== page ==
Geographic Connection to Pennsylvania: Tionesta, Forest County
Conservationist Howard Zahniser was known as "the Father of the Wilderness Act."
Known as "Father of the Wilderness Act," Howard Zahniser was born in Franklin, Pennsylvania on February 25, 1906. From 1955 to 1964 the executive secretary of the Wilderness Society tirelessly worked to convince congress to pass a Wilderness Act. Producing the first draft in 1955, he famously used the word "untrammeled" to define wilderness. In the following eight years Zahniser appeared before Congress 18 times and produced 66 other drafts. Dying of heart failure in May 1964, Zahniser did not live to see his act passed only four months later. The Wilderness Act effectively protected 9.1 million acres of Congress designated wild lands.
Conservationist Howard Zahniser was born on February 25, 1906 in Franklin, Pennsylvania to parents Archibald Zahniser and Bertha Zahniser. His father was a Free Methodist minister and changed churches every few years, relocating the family. Zahniser spent his teenage years growing up west of the Allegheny National forest in Tionesta, with his brother, Harold, and sisters, Elizabeth and Helen. It was in the majestic wilderness of Tionesta where he developed his love for literature, writing and for nature.
In 1924, he graduated from Tionesta High School, though not traditionally; rather he graduated in a bedside ceremony after having surgery on infected bone tissue. Zahniser had developed a bad case of osteomyelitis when he was seventeen; an antibiotic had not yet been developed in the 1920's, therefore his only option was surgery. His family could not afford anesthesia however, so the surgery was quite painful. He was confined to hospital bed rest for several weeks after, where he received his high school diploma, and a considerable scar was left on his right leg. Though Zahniser was able to walk perfectly well after healing, the impact of osteomyelitis stayed with him throughout his life, somewhat limiting his outdoor activities. However, Zahniser continued to enjoy and participate in his love for hiking. Zahniser married Alice Hayden in 1936 and together they had four children, Mathias in 1938, Esther in 1940, Karen in 1943, and Edward in 1945.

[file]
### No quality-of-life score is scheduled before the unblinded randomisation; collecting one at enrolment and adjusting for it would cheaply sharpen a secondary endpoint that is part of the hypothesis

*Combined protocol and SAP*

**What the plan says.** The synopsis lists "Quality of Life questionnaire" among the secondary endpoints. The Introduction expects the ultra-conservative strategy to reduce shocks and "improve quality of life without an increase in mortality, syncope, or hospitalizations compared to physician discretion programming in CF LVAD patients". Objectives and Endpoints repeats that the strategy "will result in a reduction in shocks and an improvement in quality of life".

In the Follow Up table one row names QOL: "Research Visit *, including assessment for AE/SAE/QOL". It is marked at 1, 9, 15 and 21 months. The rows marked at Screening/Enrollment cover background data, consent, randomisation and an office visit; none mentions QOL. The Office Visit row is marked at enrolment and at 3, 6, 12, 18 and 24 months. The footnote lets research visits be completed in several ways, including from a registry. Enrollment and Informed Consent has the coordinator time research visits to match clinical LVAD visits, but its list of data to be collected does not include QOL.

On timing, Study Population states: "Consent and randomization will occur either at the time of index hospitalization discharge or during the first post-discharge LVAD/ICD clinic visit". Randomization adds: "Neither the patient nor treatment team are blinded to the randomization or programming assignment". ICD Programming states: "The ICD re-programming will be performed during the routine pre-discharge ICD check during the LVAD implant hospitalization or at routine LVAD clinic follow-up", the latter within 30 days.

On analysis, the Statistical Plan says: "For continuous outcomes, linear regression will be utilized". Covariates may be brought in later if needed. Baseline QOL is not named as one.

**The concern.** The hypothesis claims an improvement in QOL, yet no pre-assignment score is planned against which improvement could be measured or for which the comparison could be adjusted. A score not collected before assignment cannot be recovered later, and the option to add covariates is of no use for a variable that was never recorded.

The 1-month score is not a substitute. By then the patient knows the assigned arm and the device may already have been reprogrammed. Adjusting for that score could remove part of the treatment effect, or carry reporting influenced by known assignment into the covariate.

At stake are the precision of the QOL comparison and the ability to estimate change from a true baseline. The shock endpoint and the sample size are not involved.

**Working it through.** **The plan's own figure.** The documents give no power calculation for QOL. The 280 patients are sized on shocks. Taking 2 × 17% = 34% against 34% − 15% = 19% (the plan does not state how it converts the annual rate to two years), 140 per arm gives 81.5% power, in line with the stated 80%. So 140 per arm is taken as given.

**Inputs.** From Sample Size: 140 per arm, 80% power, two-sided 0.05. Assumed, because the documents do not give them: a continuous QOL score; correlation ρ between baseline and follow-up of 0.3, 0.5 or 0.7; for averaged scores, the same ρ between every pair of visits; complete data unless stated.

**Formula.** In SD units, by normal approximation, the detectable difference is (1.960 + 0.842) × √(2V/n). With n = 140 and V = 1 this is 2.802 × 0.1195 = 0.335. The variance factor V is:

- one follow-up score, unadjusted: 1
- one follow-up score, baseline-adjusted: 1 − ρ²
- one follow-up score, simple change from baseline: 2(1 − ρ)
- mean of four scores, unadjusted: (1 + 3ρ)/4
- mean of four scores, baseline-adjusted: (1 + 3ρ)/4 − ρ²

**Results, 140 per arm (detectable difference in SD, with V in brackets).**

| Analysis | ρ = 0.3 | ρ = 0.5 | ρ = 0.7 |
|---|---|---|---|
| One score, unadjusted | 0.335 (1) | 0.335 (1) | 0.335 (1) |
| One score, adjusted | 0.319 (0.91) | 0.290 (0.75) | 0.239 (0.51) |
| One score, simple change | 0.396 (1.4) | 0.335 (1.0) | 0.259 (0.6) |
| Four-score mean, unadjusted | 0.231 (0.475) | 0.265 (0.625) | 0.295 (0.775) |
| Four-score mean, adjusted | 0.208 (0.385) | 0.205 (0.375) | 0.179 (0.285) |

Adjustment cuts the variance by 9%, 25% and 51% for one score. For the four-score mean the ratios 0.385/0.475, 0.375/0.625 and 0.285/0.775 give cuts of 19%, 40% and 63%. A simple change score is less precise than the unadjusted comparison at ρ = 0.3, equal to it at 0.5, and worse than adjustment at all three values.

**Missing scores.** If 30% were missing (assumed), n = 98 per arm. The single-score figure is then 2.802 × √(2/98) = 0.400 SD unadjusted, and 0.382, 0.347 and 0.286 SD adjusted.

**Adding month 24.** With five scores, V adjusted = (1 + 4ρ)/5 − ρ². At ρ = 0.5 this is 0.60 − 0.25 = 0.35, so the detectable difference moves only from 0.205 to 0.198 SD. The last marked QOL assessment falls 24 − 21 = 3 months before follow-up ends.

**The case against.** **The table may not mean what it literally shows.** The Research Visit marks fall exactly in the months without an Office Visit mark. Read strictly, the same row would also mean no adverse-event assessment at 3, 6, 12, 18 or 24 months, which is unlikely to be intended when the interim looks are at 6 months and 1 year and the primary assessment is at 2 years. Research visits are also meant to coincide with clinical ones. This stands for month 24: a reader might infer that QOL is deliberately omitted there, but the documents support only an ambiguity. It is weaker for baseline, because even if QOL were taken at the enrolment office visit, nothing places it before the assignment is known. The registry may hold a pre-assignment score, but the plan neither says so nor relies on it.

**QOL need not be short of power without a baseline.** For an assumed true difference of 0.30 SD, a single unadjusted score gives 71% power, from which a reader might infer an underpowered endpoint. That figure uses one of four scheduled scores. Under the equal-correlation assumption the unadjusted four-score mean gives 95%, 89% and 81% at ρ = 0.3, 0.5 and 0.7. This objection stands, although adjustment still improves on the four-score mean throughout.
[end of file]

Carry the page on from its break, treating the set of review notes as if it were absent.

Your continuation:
Attending Greenville College in Illinois, Zahniser majored in English and minored in history. Throughout his college years, Zahniser competed on the debate team and wrote for the school newspaper. He also wrote part—time for the Pittsburgh Press and the Greenville Advocate during these years. After graduating, in 1928, Zahniser took a job as a teacher at Greenville High School. Two years later, on New Year's Day in 1930, Zahniser arrived in Washington D.C. and shortly after he became employed in the division of publications at the Department of Commerce. In May 1931, he became a writer and editor for the Department of Agriculture at the United States Bureau of Biological Survey and worked there for ten years. While there, Zahniser worked to inform farmers and state agencies about critical issues of wildlife. Working in the public relations department, Zahniser issued regular and numerous statements to the United States Department of Agriculture (USDA) which were then distributed to sporting magazines, daily newspapers, and the U.S. and Canada Office of Game Officials.
In 1935, Zahniser, or "Zahnie" as he came to be warmly called, earned the opportunity of writing a monthly column for Nature Magazine, a magazine embracing and promoting respect of wildlife. Eventually the Bureau of Biological Survey became the central agency for the USDA Fish and Wildlife Service. In 1942, it relocated to Chicago, Zahniser however, found work in the information and editorial division of the USDA Bureau of Plant Industry, Soils, and Agricultural Engineering. Upon its founding in 1935, Zahniser became the executive secretary of the Wilderness Society. In 1945, he became executive director of the society and editor of The Living Wilderness, the society's magazine. Zahniser remained with the Wilderness Society until the time of his death.
In the late 1940's Zahniser gained notice as the primary leader urging Congress, rather than federal agencies, to allocate wilderness areas. In 1949, Zahniser worked to lead conservationists in effectively fighting the Bureau of Reclamation proposal which advocated the implementation of a dam located in the middle of the Dinosaur National Monument at Echo Park in Los Angeles, California. Resolved in 1955, Zahniser's efforts as a representative of conservation interests in negations with the government paid off and Echo Park was preserved. During this time, executive director of the Sierra Club, David Brower, and Wilderness Society's Zahniser worked tirelessly in promoting the free flowing Yampa and Green Rivers at Echo Park.